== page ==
small duties which fell to her share in the household economy, she went up to her bedroom and hastily changed her everyday dress for her best one. She did not take long about this task. Her small face looked very pale and thin under the heavy crêpe on her hat. Taking up her gloves she ran down to the parlor where her mother was sitting. Mrs. Staunton was busily mending some stockings for George. A pile of his clothes lay on the table by her side.

"I thought we might send these to London next week," she said, looking up as her daughter entered the room. "George will want a really warm greatcoat for the winter, and this one of your father's—why, Effie, my dear——" She stopped abruptly, and gazed up at Effie's best hat. "Where are you going, my love?" she said. "I thought you could help me this morning."

"I am going out, mother Jingling the change in his hand he shook his head, for a little."

"But where to? Why have you your best things on?"

"I am going to the Harveys'."

"To the Harveys'—to The Grange?"

Mrs. Staunton shuddered slightly; she turned her head aside. "Why are you going there?" she asked, after a pause.

"I want to see them—I won't be long away. Please, mother, don't tire yourself over all that mending now."

"It interests me, my dear; I find it impossible to sit with my hands before me. I am stronger than89 I used to be. I have got to live for George; and George is young, he is entering life, he must not be saddled with an old, ailing mother. I must get strong, I must get back my youth for his sake. Don't be long away, Effie, dear. I wonder you like to go to the Harveys' under the circumstances, but you know best. Children are very independent nowadays," concluded Mrs. Staunton, with a sigh.

Effie went up to her mother and kissed her, then she softly left the room.

The day was a particularly fine one, the sun shone brightly upon the little High Street. Effie walked quickly; she soon turned into a shady lane, the lane led her into the highroad. By and by she stopped at the gates of The Grange.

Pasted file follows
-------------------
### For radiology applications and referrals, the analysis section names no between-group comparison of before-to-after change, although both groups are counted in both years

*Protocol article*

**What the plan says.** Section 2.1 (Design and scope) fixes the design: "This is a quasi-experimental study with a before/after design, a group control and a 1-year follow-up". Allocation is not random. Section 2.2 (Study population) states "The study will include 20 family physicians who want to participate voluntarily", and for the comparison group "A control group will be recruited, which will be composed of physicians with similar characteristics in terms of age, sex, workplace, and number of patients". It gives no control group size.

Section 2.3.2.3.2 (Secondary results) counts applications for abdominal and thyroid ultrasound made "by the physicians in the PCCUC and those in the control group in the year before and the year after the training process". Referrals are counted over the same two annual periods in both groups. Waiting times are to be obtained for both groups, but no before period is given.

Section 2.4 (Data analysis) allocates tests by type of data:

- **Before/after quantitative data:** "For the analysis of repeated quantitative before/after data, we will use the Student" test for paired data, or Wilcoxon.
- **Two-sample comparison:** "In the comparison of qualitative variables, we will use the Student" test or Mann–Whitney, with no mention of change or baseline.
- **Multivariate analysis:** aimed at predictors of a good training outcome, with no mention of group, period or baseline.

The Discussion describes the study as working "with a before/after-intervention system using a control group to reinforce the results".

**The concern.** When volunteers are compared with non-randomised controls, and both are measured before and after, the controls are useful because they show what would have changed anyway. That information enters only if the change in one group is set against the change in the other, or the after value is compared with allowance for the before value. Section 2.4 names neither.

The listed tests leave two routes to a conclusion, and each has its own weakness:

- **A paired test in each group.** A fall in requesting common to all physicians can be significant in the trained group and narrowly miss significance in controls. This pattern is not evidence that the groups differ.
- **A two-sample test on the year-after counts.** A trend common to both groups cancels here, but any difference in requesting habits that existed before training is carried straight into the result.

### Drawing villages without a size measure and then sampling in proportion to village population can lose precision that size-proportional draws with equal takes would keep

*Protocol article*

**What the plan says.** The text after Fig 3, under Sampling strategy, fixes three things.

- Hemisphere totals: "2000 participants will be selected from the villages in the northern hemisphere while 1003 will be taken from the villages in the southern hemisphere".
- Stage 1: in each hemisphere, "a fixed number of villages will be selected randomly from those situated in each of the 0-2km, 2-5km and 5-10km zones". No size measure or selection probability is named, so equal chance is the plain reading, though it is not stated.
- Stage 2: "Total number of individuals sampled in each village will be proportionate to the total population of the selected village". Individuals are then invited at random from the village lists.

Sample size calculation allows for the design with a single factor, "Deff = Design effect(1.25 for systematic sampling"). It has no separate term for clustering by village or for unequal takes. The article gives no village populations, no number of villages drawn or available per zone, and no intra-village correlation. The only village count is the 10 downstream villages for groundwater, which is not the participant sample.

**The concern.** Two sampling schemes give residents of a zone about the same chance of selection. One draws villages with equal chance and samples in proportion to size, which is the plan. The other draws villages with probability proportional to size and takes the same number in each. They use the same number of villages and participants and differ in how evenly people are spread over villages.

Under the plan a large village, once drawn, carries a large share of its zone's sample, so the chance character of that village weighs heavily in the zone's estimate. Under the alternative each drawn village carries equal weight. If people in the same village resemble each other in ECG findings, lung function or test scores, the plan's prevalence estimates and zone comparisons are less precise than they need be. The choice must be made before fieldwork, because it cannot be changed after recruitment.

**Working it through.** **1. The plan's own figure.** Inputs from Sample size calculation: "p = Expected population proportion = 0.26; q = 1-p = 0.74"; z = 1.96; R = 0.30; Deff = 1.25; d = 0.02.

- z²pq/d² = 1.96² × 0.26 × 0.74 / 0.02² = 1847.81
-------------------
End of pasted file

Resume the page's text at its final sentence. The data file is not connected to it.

The woman of the lodge came out when she saw her. This woman had been fond of Dr. Staunton, and she recognized Effie.

Effie's little figure, her heavy black dress, her crêpe hat, her white cheeks and dark eyes, all appealed with great pathos to the woman. She ran towards her with outstretched hands.

"Miss Effie, my dear, you're welcome," she said. She caught Effie's little white hands in her hard, toil-worn ones. "You are welcome, Miss Effie," she repeated; "it is good of you to come. Eh, dear, but it goes to the heart to see you in that deep black! Come in and rest, my dear young lady—come in and rest."

"I cannot just now, Mrs. Jones," replied Effie. "I am in a hurry—I want to go up to see the Squire on business."

"And how is your mother, poor lady—how is she bearing up, my dear?"

"Wonderfully," said Effie. "I'll come and see you another day, Mrs. Jones."90

"Eh, do! you'll be more than welcome. I long to hear all about the doctor, poor man, and how he went off at the end. The last words of the pious are always worth listening to. I'll be glad to hear particulars, if you can give me half an hour some time, Miss Effie."